How to avoid the social media meltdown that is Twitter’s meltdown

Twitter has faced an embarrassing public meltdown this week with the announcement that its chief executive had been fired, after nearly three months on the job.

But this week, a Twitter employee who was fired from his job after his account went rogue has returned to Twitter and apologized for his actions.

Here’s what you need to know about that employee.

First, here’s the full list of people fired by Twitter over the last two years.More:

How to build a home-grown solar panel factory

SANTA CRUZ >> It’s a big building, and it’s surrounded by tall trees, a towering metal fence and a metal gate.

The construction site for a home solar panel manufacturing plant near Santa Cruz is seen on Jan. 2, 2017 in Santa Cruz, California.

The site was selected after a public vote that garnered more than 1.5 million votes.

(Photo: Kevin Winter, Getty Images)The plant is located on land that was donated to the city in 2011 for the purpose of building solar energy systems.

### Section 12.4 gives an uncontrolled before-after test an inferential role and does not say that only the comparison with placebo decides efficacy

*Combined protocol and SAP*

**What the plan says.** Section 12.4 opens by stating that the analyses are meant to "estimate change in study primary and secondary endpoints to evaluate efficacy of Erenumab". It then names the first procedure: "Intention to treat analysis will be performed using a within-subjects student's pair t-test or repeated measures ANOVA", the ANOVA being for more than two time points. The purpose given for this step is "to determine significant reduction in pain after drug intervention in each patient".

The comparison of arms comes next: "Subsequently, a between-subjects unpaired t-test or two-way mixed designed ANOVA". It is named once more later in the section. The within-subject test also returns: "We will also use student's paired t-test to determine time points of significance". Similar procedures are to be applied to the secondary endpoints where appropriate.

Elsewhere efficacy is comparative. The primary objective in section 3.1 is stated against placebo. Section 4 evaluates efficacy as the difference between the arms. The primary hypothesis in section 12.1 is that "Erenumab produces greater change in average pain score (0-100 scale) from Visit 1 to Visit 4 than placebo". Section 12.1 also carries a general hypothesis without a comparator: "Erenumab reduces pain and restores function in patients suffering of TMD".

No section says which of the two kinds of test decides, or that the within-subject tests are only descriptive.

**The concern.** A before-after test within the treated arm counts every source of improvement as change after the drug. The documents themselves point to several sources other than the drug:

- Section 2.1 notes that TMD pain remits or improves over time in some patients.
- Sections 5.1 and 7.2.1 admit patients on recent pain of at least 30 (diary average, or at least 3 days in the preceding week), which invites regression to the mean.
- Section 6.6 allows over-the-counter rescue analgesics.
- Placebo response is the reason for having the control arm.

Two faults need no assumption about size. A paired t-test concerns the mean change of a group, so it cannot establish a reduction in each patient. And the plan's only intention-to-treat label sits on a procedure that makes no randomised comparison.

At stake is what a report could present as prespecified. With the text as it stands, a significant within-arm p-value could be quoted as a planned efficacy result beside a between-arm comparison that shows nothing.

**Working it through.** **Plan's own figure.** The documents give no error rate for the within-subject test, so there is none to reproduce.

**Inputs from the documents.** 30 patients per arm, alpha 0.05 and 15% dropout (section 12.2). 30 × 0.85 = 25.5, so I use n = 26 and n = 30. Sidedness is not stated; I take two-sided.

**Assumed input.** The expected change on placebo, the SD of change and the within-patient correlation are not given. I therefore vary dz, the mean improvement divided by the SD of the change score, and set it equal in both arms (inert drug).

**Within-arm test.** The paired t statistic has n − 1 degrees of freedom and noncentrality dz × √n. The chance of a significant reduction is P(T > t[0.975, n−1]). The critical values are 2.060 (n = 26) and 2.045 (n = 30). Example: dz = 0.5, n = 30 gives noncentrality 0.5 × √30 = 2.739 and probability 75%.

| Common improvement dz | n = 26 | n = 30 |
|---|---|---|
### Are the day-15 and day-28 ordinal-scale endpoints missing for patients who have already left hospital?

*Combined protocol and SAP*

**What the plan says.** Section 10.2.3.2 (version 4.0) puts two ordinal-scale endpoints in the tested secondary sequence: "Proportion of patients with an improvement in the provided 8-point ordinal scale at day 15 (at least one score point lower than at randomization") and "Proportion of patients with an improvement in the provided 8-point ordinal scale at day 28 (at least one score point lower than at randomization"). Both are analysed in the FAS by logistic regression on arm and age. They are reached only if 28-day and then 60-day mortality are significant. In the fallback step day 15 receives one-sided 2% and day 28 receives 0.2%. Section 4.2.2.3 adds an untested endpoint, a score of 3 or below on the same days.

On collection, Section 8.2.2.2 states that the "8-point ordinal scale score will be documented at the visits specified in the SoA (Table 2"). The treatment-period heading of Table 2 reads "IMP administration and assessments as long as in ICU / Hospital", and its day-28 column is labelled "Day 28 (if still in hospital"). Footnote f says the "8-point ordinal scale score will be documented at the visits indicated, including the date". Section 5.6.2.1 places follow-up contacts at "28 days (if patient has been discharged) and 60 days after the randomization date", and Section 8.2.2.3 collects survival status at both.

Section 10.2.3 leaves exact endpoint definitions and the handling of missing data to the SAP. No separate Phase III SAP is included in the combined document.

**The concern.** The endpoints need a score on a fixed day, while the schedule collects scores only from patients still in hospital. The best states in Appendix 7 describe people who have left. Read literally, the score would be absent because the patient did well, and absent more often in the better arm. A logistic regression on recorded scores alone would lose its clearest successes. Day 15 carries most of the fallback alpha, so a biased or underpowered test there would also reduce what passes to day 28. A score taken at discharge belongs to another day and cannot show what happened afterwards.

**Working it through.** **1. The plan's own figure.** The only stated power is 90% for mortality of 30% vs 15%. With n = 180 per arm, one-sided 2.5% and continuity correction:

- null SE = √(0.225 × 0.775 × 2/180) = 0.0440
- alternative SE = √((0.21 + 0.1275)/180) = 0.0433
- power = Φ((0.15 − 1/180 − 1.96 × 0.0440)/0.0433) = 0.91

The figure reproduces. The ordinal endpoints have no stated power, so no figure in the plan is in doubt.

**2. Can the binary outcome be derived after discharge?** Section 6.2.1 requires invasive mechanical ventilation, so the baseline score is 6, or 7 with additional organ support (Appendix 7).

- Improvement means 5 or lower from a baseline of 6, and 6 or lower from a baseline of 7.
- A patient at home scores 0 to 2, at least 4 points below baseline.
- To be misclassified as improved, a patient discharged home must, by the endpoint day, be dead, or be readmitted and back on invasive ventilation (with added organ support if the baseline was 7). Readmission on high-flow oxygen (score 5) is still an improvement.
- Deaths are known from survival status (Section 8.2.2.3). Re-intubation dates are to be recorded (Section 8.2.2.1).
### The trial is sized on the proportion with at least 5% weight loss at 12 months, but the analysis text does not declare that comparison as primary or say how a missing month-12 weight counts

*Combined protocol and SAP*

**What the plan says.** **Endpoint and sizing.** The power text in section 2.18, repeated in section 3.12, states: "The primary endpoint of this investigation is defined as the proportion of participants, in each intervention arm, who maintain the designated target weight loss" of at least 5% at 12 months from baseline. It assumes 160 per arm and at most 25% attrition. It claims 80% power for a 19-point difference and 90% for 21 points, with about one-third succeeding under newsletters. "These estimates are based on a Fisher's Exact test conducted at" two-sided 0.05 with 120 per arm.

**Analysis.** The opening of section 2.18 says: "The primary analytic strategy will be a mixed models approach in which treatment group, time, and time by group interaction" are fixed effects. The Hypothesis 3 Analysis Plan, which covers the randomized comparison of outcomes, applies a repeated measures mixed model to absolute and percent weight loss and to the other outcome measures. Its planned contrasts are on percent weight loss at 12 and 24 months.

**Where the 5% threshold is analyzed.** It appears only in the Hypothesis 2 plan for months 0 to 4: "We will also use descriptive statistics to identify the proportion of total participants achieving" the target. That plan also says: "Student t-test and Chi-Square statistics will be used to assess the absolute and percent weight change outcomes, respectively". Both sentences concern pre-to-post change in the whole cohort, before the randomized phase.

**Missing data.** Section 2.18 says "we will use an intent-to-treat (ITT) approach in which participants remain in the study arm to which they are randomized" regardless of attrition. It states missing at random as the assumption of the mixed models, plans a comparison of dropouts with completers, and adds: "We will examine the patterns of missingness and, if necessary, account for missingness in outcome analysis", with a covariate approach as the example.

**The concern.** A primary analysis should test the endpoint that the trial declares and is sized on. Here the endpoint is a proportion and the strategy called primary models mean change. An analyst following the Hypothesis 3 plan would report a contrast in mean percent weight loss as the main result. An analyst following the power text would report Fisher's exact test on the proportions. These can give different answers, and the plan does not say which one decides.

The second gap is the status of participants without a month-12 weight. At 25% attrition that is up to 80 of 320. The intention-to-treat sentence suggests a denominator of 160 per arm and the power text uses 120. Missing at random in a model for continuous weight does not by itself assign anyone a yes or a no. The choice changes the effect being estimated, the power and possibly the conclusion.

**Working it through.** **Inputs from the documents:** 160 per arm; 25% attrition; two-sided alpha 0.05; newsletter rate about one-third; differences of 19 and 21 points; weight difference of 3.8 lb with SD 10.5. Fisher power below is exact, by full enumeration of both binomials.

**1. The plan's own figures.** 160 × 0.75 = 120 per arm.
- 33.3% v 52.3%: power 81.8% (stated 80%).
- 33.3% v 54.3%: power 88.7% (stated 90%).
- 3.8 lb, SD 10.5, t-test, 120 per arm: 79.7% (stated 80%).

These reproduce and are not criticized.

The company has received approval from the California Public Utilities Commission to begin producing panels at the site, according to the company’s website.

The company plans to produce up to 1,000 panels a year and has plans to expand the manufacturing facility.

The site is near a community that has been experiencing drought and growing health issues, according the company.

The facility will also be used to generate power from renewable sources, such as wind and solar, according company officials.

The project has been controversial.

The Santa Cruz city council voted 4-2 last year to approve the solar panel project.

In addition to opposing the project, some residents and environmental groups have expressed concerns that the project could pollute the Santa Cruz River.

Last year, a federal judge struck down a plan to build the solar plant on the site.

Santa Cruz officials appealed that decision and the state’s top court also upheld the lower court ruling, saying the city was allowed to build on private land without prior approval from local officials.